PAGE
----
The politicians who were Olympians

Welcome to the Friday, July 23, Brew. Here’s what’s in store for you as you start your day:

  1. Politics & Olympians
  2. Group submits signatures for November ballot measure that would increase the minimum wage in Tucson, Arizona
  3. #Fridaytrivia

Politics & Olympians

Today kicks off the 2020 Tokyo Olympics—held one year later than scheduled due to COVID-19. We thought it would be interesting to bring you an overview of the politicians who have also been Olympians. From time to time, we enjoy looking into the crossover between politics and other areas of interest. For example, we featured a story in February looking at politicians who have run in the Superbowl

We found examples of at least seven politicians who participated in at least one Olympics before serving as a member of Congress. Of those seven, three won gold medals in their events. Bill Bradley (D) won gold as a member of the Olympic basketball team in the 1964 Olympics before becoming a Democratic U.S. Senator for New Jersey. Bob Mathias (R) won his gold medal in the decathlon in both 1948 and 1952, going on to represent California’s 18th Congressional District. Ralph Metcalfe (D), who later represented Illinois’ 1st Congressional District in the U.S. House, won gold in the 4 x 100 meter relay in 1936.

These Olympians-turned-politicians represented seven different states—California, Colorado, Kansas, Maryland, Minnesota, and New Jersey. Two of these Olympians served in the U.S. Senate, four served in the U.S. House, and one (Ben Nighthorse Campbell) served in both the U.S. Senate and House.

The table below contains the full list that we found.

Keep reading

Group submits signatures for November ballot measure that would increase the minimum wage in Tucson, Arizona

On July 2, Tucson Fight for $15, the campaign behind a local minimum wage increase, submitted 29,526 signatures to the city’s clerk office.

In Tucson, Arizona, petitioners needed to submit 14,826 valid signatures by July 2 to qualify for the November 2021 ballot. If enough signatures are certified, the measure will go before the city council. The city council will have two options: approve the initiative, precluding an election, or send the initiative to the ballot.

The initiative would amend the city code to incrementally increase the city’s minimum wage from $12.15 (the state’s minimum wage) to $15 by January 1, 2025, and increase it every January thereafter by the rate of inflation rounded to the nearest multiple of $0.05. The minimum wage would increase by the following increments:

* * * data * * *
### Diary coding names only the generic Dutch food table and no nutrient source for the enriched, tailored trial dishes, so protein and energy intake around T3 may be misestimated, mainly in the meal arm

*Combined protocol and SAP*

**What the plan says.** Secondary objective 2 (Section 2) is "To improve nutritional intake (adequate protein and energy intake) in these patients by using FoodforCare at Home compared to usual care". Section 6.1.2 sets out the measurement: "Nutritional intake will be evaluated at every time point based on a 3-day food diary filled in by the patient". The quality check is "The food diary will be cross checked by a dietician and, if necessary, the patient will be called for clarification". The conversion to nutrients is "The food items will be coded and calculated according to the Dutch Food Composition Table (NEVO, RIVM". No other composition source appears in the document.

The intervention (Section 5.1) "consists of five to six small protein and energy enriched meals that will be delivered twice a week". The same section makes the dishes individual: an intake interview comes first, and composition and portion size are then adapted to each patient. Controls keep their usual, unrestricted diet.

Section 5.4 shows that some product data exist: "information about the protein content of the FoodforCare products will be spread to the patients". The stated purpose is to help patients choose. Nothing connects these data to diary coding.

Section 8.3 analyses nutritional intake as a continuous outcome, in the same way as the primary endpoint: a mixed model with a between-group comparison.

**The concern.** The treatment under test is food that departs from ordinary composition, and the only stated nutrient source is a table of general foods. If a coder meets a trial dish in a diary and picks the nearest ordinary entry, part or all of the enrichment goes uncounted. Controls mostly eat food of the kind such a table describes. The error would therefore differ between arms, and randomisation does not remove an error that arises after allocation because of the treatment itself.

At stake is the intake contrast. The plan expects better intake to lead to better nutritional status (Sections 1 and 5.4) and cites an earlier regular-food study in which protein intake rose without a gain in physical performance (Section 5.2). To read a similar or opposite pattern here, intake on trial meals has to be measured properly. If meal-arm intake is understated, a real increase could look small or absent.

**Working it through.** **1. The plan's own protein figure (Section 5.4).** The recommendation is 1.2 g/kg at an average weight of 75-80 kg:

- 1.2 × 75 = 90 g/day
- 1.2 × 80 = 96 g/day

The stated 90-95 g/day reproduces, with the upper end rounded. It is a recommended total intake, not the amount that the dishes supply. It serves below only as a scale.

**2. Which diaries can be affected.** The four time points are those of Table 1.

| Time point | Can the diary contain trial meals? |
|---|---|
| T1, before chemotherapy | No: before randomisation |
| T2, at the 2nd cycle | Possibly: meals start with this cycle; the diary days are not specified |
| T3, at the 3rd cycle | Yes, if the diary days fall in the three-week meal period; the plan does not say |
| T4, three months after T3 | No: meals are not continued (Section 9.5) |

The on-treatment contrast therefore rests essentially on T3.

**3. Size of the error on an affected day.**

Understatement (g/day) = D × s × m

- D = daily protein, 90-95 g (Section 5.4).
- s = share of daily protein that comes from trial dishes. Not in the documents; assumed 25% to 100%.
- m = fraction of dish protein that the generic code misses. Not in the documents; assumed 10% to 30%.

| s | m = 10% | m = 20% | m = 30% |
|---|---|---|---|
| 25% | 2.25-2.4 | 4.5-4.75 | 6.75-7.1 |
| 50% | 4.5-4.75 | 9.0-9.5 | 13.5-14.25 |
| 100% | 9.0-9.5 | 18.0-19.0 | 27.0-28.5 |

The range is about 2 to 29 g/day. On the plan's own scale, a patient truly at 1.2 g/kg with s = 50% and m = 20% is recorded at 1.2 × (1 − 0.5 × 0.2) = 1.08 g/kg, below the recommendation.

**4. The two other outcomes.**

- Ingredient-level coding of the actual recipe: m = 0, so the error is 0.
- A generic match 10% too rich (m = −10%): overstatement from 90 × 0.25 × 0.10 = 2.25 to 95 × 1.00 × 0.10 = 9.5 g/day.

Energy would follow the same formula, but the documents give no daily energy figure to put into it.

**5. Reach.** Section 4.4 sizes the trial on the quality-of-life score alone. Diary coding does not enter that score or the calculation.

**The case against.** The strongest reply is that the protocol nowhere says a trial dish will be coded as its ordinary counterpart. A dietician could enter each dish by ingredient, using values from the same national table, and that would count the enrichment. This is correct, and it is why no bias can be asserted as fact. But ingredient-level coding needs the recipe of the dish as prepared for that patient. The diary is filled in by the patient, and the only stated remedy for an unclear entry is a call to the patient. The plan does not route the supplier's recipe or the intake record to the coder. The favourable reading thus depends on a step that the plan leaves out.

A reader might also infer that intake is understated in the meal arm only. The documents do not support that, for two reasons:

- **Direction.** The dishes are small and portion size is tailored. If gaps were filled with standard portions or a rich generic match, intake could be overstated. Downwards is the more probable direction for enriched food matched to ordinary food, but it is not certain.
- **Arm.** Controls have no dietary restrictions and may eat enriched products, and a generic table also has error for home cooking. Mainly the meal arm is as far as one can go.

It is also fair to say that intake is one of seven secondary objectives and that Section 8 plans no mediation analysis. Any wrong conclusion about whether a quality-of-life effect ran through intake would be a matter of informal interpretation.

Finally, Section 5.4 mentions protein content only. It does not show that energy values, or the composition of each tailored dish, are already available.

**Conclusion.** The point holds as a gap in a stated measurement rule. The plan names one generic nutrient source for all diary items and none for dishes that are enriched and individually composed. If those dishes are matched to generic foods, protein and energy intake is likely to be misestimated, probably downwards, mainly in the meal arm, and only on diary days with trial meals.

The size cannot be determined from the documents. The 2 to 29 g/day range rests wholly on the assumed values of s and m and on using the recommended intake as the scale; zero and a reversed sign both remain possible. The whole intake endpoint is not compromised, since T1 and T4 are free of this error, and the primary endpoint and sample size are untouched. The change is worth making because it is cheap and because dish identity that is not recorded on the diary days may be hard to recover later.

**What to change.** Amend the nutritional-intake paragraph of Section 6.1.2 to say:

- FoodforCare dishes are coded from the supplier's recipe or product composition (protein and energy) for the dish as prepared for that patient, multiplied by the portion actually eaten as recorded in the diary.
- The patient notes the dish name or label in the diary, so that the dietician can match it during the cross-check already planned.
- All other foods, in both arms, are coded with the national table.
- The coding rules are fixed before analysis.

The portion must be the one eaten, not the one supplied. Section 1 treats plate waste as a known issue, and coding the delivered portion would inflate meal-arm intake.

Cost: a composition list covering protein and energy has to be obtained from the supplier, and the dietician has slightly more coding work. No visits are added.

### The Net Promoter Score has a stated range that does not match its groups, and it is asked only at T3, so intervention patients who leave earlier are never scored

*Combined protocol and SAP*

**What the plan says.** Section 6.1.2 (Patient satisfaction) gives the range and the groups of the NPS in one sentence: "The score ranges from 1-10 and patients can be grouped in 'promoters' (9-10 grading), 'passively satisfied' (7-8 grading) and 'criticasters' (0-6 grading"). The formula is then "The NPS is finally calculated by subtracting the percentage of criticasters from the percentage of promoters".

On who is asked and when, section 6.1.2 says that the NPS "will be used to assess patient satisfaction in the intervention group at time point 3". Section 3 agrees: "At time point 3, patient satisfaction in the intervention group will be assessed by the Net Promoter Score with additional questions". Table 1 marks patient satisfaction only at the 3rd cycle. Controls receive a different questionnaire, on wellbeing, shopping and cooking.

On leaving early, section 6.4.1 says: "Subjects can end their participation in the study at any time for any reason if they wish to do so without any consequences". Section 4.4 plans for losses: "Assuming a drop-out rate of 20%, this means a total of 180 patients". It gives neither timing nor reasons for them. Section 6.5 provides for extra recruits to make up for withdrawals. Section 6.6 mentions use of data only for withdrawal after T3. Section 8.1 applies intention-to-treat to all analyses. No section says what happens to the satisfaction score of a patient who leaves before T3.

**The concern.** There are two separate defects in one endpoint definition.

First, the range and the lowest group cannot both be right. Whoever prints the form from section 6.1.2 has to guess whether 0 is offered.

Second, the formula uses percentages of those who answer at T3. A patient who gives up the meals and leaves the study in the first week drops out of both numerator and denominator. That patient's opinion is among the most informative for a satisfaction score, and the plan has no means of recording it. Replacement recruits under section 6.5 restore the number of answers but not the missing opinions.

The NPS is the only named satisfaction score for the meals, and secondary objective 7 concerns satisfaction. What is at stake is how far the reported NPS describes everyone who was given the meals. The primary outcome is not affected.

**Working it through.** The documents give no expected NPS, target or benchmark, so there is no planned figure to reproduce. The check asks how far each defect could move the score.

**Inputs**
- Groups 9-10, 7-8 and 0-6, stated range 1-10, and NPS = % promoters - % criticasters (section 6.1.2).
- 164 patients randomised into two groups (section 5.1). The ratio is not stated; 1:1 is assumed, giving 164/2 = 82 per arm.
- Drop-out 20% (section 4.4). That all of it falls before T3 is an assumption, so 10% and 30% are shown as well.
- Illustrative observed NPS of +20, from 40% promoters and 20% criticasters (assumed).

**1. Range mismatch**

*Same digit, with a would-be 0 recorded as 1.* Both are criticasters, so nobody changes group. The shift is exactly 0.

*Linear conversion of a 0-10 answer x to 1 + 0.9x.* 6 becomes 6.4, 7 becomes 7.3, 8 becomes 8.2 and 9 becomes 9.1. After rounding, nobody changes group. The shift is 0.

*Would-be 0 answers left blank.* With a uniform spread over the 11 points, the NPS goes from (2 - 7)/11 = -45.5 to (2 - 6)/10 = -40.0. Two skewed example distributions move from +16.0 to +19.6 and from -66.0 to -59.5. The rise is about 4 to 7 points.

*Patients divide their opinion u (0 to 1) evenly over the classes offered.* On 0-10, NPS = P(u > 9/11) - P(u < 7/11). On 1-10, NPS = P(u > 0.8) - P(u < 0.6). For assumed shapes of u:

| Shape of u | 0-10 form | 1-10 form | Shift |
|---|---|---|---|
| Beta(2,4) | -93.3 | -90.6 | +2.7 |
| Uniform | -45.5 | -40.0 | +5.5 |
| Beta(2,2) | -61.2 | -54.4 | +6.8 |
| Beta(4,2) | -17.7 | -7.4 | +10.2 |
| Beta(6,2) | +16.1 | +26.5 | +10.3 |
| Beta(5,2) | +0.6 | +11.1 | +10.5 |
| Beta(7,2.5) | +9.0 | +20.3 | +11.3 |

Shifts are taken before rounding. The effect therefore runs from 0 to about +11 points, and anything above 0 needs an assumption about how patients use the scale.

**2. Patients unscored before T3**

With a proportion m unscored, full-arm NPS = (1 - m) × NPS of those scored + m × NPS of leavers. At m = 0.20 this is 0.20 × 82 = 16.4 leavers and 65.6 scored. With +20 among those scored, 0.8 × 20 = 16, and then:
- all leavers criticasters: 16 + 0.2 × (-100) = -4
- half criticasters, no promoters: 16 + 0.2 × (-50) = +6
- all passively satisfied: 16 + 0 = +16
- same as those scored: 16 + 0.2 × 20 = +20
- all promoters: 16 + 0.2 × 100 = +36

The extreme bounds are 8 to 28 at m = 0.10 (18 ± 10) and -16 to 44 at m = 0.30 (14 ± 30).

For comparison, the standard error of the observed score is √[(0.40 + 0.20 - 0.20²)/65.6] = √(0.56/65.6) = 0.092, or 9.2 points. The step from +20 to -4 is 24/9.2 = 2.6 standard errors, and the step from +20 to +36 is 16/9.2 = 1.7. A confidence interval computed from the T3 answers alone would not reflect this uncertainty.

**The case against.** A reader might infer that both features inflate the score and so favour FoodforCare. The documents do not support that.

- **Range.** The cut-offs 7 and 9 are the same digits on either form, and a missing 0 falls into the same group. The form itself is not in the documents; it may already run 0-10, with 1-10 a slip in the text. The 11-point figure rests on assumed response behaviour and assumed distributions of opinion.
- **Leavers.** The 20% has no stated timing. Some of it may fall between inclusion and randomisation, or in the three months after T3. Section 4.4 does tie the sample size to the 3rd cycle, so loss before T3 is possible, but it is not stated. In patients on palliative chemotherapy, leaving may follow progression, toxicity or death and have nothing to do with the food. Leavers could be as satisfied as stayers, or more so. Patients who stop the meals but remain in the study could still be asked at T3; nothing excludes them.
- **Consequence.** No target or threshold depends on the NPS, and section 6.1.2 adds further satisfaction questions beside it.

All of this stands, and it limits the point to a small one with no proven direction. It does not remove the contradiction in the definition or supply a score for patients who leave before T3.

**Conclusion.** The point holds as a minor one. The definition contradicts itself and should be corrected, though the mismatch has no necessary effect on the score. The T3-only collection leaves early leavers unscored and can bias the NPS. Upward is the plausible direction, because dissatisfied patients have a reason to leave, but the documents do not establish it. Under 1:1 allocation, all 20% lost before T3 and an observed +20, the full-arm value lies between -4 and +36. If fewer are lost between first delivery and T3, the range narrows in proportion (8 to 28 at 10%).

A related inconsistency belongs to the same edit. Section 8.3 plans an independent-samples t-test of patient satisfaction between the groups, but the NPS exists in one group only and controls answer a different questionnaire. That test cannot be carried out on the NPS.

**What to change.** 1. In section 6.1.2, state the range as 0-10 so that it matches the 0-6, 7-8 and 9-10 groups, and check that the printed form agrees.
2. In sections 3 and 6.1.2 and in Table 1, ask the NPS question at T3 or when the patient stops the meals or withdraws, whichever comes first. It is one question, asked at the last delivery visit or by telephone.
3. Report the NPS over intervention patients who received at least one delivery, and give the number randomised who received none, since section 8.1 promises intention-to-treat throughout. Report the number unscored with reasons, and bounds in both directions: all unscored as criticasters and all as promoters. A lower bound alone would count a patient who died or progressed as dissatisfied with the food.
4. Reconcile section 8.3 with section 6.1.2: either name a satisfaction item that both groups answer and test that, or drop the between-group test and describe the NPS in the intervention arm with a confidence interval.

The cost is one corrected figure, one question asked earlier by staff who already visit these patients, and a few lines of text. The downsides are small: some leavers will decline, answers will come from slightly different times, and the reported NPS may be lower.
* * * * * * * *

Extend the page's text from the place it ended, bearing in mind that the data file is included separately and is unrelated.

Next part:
• $13 by April 1, 2022,
  • $13.50 by January 1, 2023,
  • $14.25 by January 1, 2024, and
  • $15.00 by January 1, 2025.

The initiative would also establish a Department of Labor Standards by April 1, 2022. The department would be authorized to receive complaints from employees, investigate employers, and educate workers about their rights under the initiative. A violation of the initiative would be a civil infraction with a civil penalty of up to $100 per employee affected by the violation paid to the city. If multiple violations occur, the city may revoke, suspend, or decline to renew any licenses of the employer.

In 2016, Arizona passed Proposition 206, which increased the minimum wage to $10 in 2017, and then incrementally to $12 by 2020, and created a right to paid sick time off from employment. It was approved by a margin of 58.33% to 41.67%.

Since 2016, Ballotpedia has tracked 18 local minimum wage ballot measures, including the 2021 measure in Tucson. 

The average state minimum wage in 2021 is about $9.59, up from $9.17 in 2020. The highest statewide minimum wages are

  • $14.00 in California,
  • $13.69 in Washington, and
  • $13.50 in Massachusetts.

Keep reading 


On Tuesday, I wrote about the federal judicial vacancies, nominations, and confirmations six months into Biden’s presidency. So for today’s quiz, we’re asking:

How many judicial vacancies did Biden inherit at the start of his term?

  1. 37
  2. 60
  3. 72
  4. 46